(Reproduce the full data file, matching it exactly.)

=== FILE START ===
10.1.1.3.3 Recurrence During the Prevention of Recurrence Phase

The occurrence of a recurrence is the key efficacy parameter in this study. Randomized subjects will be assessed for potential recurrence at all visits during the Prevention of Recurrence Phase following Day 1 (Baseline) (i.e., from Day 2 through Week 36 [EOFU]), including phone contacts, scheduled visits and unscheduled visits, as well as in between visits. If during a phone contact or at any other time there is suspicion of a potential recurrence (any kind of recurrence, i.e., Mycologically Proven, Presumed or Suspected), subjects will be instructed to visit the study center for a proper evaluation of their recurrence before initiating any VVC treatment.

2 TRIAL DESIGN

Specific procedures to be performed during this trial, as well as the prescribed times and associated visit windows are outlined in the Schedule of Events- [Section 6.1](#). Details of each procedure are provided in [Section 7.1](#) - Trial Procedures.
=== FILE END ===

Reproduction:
10.1.1.3.3 Recurrence During the Prevention of Recurrence Phase

The occurrence of a recurrence is the key efficacy parameter in this study. Randomized subjects will be assessed for potential recurrence at all visits during the Prevention of Recurrence Phase following Day 1 (Baseline) (i.e., from Day 2 through Week 36 [EOFU]), including phone contacts, scheduled visits and unscheduled visits, as well as in between visits. If during a phone contact or at any other time there is suspicion of a potential recurrence (any kind of recurrence, i.e., Mycologically Proven, Presumed or Suspected), subjects will be instructed to visit the study center for a proper evaluation of their recurrence before initiating any VVC treatment.

2 TRIAL DESIGN

Specific procedures to be performed during this trial, as well as the prescribed times and associated visit windows are outlined in the Schedule of Events- [Section 6.1](#). Details of each procedure are provided in [Section 7.1](#) - Trial Procedures.